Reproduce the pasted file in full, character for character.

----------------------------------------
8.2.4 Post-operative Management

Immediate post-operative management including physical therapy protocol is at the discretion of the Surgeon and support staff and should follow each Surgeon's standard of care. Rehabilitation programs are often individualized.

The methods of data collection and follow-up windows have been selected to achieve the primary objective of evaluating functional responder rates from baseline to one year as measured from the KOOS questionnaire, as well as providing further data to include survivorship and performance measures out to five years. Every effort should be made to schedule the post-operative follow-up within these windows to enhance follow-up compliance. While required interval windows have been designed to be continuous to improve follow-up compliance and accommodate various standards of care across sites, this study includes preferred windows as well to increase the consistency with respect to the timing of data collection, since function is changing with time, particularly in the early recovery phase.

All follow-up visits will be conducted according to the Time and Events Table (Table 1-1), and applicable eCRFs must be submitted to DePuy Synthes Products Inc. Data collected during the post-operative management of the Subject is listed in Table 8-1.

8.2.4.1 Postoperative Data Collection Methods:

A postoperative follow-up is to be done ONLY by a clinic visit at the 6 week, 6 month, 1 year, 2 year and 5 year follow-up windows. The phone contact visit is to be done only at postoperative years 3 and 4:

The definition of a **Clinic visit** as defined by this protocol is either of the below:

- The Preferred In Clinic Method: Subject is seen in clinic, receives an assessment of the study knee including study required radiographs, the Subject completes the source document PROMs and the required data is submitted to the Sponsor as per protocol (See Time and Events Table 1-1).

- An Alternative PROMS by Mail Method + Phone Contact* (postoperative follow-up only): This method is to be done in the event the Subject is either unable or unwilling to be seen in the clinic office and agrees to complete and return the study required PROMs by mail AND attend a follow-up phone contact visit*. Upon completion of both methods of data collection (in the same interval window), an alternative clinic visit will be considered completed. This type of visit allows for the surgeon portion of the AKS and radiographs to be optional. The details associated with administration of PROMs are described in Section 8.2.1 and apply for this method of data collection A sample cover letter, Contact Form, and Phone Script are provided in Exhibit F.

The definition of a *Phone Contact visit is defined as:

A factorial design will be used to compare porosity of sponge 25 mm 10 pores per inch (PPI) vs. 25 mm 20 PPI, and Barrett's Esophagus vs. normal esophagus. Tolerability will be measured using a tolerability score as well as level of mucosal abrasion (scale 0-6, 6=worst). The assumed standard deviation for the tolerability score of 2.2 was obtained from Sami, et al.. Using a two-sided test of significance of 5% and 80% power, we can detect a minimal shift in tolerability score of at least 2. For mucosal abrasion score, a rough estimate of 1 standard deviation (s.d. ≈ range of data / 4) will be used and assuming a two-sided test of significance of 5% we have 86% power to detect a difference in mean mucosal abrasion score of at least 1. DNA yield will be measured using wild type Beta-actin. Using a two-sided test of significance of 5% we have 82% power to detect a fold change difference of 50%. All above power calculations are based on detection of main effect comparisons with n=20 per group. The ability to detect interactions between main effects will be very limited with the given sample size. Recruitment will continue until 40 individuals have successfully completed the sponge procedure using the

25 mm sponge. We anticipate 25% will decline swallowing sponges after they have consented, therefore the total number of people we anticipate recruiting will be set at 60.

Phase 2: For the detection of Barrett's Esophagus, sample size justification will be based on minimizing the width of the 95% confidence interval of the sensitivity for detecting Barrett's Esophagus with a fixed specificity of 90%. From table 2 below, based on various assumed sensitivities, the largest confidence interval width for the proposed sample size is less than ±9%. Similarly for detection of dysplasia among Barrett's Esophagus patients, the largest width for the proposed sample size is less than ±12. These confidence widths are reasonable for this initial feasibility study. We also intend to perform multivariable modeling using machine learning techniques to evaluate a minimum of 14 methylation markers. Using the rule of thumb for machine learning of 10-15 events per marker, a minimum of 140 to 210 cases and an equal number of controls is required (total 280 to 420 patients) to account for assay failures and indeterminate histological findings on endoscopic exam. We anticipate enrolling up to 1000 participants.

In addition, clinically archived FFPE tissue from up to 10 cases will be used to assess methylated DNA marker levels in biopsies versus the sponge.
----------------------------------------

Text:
8.2.4 Post-operative Management

Immediate post-operative management including physical therapy protocol is at the discretion of the Surgeon and support staff and should follow each Surgeon's standard of care. Rehabilitation programs are often individualized.

The methods of data collection and follow-up windows have been selected to achieve the primary objective of evaluating functional responder rates from baseline to one year as measured from the KOOS questionnaire, as well as providing further data to include survivorship and performance measures out to five years. Every effort should be made to schedule the post-operative follow-up within these windows to enhance follow-up compliance. While required interval windows have been designed to be continuous to improve follow-up compliance and accommodate various standards of care across sites, this study includes preferred windows as well to increase the consistency with respect to the timing of data collection, since function is changing with time, particularly in the early recovery phase.

All follow-up visits will be conducted according to the Time and Events Table (Table 1-1), and applicable eCRFs must be submitted to DePuy Synthes Products Inc. Data collected during the post-operative management of the Subject is listed in Table 8-1.

8.2.4.1 Postoperative Data Collection Methods:

A postoperative follow-up is to be done ONLY by a clinic visit at the 6 week, 6 month, 1 year, 2 year and 5 year follow-up windows. The phone contact visit is to be done only at postoperative years 3 and 4:

The definition of a **Clinic visit** as defined by this protocol is either of the below:

- The Preferred In Clinic Method: Subject is seen in clinic, receives an assessment of the study knee including study required radiographs, the Subject completes the source document PROMs and the required data is submitted to the Sponsor as per protocol (See Time and Events Table 1-1).

- An Alternative PROMS by Mail Method + Phone Contact* (postoperative follow-up only): This method is to be done in the event the Subject is either unable or unwilling to be seen in the clinic office and agrees to complete and return the study required PROMs by mail AND attend a follow-up phone contact visit*. Upon completion of both methods of data collection (in the same interval window), an alternative clinic visit will be considered completed. This type of visit allows for the surgeon portion of the AKS and radiographs to be optional. The details associated with administration of PROMs are described in Section 8.2.1 and apply for this method of data collection A sample cover letter, Contact Form, and Phone Script are provided in Exhibit F.

The definition of a *Phone Contact visit is defined as:

A factorial design will be used to compare porosity of sponge 25 mm 10 pores per inch (PPI) vs. 25 mm 20 PPI, and Barrett's Esophagus vs. normal esophagus. Tolerability will be measured using a tolerability score as well as level of mucosal abrasion (scale 0-6, 6=worst). The assumed standard deviation for the tolerability score of 2.2 was obtained from Sami, et al.. Using a two-sided test of significance of 5% and 80% power, we can detect a minimal shift in tolerability score of at least 2. For mucosal abrasion score, a rough estimate of 1 standard deviation (s.d. ≈ range of data / 4) will be used and assuming a two-sided test of significance of 5% we have 86% power to detect a difference in mean mucosal abrasion score of at least 1. DNA yield will be measured using wild type Beta-actin. Using a two-sided test of significance of 5% we have 82% power to detect a fold change difference of 50%. All above power calculations are based on detection of main effect comparisons with n=20 per group. The ability to detect interactions between main effects will be very limited with the given sample size. Recruitment will continue until 40 individuals have successfully completed the sponge procedure using the

25 mm sponge. We anticipate 25% will decline swallowing sponges after they have consented, therefore the total number of people we anticipate recruiting will be set at 60.

Phase 2: For the detection of Barrett's Esophagus, sample size justification will be based on minimizing the width of the 95% confidence interval of the sensitivity for detecting Barrett's Esophagus with a fixed specificity of 90%. From table 2 below, based on various assumed sensitivities, the largest confidence interval width for the proposed sample size is less than ±9%. Similarly for detection of dysplasia among Barrett's Esophagus patients, the largest width for the proposed sample size is less than ±12. These confidence widths are reasonable for this initial feasibility study. We also intend to perform multivariable modeling using machine learning techniques to evaluate a minimum of 14 methylation markers. Using the rule of thumb for machine learning of 10-15 events per marker, a minimum of 140 to 210 cases and an equal number of controls is required (total 280 to 420 patients) to account for assay failures and indeterminate histological findings on endoscopic exam. We anticipate enrolling up to 1000 participants.

In addition, clinically archived FFPE tissue from up to 10 cases will be used to assess methylated DNA marker levels in biopsies versus the sponge.